5. Rights
Rights Defined • Rights and Duties: Definition or Mere Correlation? • Rights without Duties? So-called ”Liberty Rights” • Duties without Rights? Rights, Duties, and Justice • Duties to No One in Particular? • Enforceability • Enforcement and Force • A Paradox: My Freedom Is Your Unfreedom? • Rights Prima Facie or Rights Absolute? • “Side Constraints” • ’General’ and ’Particular’ • ‘Natural’ and ‘Conventional’ • Negative versus Positive Rights • Negative versus Positive Rights to Liberty • Libertarianism and Negative Rights

6. Liberty and Property
How Liberty and Property Are Related • Property Rights • Property in Oneself • From Liberty to Property in Things • Property Rights and the ”Freedom Entails Unfreedom” Paradox

7. Initial Acquisition
Getting Ownership Started • Rights to Things Are Rights to Act • Another “Libertarianism Restricts Liberty” Argument • ”Acquiring” Not an Act • Arthur’s Argument: Acquisition as Harmful

8. Property Rights Concluded
Transfer • Equality • Capitalist Rights Not to Be Capitalists • Resources and Generational Considerations

Part II: Foundations: Is Libertarianism Rational?

9. lntroduction
On ’Foundations’’ • The Options

10. lntuitions in Moral Philosophy
Two Kinds of Intuitionism • Metaphysical Intuitionism • Mysteriousness • Futility • Disagreement • Society-Dependence • Generality • Importance • Methodological Intuitionism • Disagreement, Again • Reflective Equilibrium • The Practicality of Morals • Moral ”Science”?

11. Morality
The Need for Clarity about Morality • ‘Personal’ versus ‘Social’ Morality • The Compleat Deontologist? • Conventional versus Critical Morality

12. Contractarianism
The Idea of the “Contract” Approach to Foundations • Universality? • Hobbes • The Prisoner’s Dilemma • The Sovereign • Is Cooperation Possible? The Prisoner’s Dilemma • Gauthier‘s View • Morality, the Real World, and Prisoner’s Dilemma • Being Able to Complain

13. The Logic of Contractarianism
The Basic Appeal • The “Natural Law” • A Note on Utilitarianism

14. Contractarianism to Libertarianism?
The Project • A Challenge • The Road from Contractarianism to Libertarianism • Values • A False Start: Autonomy Generalized • Another False Start: An Argument from ”Survival” • The Central Argument • The Right to Liberty, Properly Grounded • The Crucial Question • Can We Improve on the Libertarian Option? • Efficiency versus Justice? • The Gospel According to St. Pareto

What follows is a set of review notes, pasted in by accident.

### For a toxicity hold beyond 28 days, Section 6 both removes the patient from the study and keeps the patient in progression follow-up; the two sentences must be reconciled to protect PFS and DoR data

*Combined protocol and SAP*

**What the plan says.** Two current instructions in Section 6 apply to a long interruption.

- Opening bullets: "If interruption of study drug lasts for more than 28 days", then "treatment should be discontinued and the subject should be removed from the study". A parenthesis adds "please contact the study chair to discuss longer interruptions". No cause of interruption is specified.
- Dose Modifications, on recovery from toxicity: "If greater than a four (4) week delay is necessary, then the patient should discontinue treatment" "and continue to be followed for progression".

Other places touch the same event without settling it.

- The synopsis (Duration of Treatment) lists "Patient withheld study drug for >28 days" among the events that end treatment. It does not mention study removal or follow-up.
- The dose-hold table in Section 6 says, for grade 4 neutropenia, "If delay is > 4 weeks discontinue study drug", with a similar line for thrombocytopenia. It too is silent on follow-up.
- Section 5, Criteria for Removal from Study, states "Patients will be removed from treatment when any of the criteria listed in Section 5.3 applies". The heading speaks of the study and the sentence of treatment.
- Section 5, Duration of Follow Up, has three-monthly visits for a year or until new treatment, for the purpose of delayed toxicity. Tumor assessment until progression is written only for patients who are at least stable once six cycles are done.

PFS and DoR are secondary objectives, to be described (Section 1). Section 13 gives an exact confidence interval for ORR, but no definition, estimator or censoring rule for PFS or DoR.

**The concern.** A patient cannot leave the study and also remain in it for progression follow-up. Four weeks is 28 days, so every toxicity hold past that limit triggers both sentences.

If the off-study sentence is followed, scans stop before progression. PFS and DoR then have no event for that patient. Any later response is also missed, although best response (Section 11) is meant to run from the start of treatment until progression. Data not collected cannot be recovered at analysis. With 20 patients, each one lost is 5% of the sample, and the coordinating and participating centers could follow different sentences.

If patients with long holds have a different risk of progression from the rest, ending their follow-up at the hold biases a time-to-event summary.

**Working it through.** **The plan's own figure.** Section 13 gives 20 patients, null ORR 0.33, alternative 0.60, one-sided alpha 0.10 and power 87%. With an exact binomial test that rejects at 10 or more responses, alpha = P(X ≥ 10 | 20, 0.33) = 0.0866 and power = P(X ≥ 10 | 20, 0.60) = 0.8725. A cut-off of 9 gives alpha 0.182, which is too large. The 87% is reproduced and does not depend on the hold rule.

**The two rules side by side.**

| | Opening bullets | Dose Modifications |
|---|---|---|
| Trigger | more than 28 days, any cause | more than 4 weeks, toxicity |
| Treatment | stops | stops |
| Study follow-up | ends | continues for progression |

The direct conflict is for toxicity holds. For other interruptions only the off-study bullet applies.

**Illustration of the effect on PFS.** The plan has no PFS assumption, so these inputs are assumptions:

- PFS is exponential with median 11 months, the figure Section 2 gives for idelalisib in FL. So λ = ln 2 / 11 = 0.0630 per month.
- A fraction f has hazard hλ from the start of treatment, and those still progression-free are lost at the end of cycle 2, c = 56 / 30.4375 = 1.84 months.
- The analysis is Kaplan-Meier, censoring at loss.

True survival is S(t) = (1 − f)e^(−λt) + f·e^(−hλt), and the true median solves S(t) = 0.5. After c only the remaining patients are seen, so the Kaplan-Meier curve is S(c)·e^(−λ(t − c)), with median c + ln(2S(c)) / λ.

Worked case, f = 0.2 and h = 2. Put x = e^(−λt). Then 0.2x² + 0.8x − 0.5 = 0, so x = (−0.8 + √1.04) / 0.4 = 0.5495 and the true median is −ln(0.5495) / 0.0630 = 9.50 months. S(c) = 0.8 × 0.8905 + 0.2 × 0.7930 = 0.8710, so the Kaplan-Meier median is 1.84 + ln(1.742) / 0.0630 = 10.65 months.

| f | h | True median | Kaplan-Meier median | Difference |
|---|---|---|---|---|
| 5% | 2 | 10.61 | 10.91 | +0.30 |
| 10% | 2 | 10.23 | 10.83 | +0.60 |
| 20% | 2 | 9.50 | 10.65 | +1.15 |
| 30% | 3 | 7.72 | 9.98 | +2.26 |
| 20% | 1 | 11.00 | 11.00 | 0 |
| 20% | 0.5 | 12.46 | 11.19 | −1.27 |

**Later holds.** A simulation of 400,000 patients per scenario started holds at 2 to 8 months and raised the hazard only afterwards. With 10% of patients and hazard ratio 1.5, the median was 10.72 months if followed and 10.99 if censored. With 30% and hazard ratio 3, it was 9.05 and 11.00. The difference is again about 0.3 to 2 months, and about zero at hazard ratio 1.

Part III: Libertarianism and Reality: What Does Libertarianism Imply about Concrete Social Policy?

15. Society and the Market
The Free Market • Market and Morals • Two Views about Society and the Market • Market Morality as a Public Good • What Is Economic? • Capitalism and Consumerism • Information • Perfect Competition • A Question about Factor Rent

16. The State
The State, Government, Public, Associations, Us • A Note on Democracy • The Down Side of Democracy • Political Authority • Authority and Coordination • The Right to Protection • Protection and Nozick's Argument for the State Law • Enforcement and the Problem of Punishment • Punishment: The Options • Retribution • The Deterrence/Protection Theory • Restitution

17. Redistribution
Redistribution and the State • A Tale of Two Scrooges • Public Goods Arguments • A Note on the ”Minimal State” • A Tale of Three Rules about Mutual Aid • A Note on Symphony Orchestras

18. Insurance Arguments and the Welfare State
The Libertarian Reply • Insurance and Charity • Overwhelming Majorities and Administrative Overhead • A Defense of Charity • Duties of Charity • The “Social Minimum”

19. The Problem of Children
The Problem • Nonfundamental Rights • Children’s Rights • Abortion and Infanticide

20. Freedom and Information
Education: Should We Sell the Schools? • The Orwin Thesis • Knowledge • Freedom of Speech and the Ideological Marketplace • Pornography, Hate Literature, and the Like • A Libertarian Postscript

21. The Public and Its Spaces
"Public Property" • Zoning Laws • Rules, Regulations, and Bureaucrats • Sell the Streets? • On Discrimination in Hiring • Discrimination, Inefficiency, and the Market • The Public Sector

22. Defense and International Relations
Libertarianism and War • Foreign Policy toward Nonliberal States • The Nonrevolutionist’s Evolutionist Handbook

Epilogue: Reflections on Libertarianism
What Has Not Been Proven • The Lure of Nationalism • Privatization, Trivialization, and the Eternal Yuppie • The Secular Problem of Evil • Advice to Libertarian Political Parties • Does It Matter? • Concluding Note

Notes
Bibliography
Index

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About the Author(s)

Jan Narverson is Professor of Philosophy at the University of Waterloo in Ontario, Canada.

Subject Categories

Philosophy and Ethics


In the series

Ethics and Action, edited by Tom Regan.

No longer active.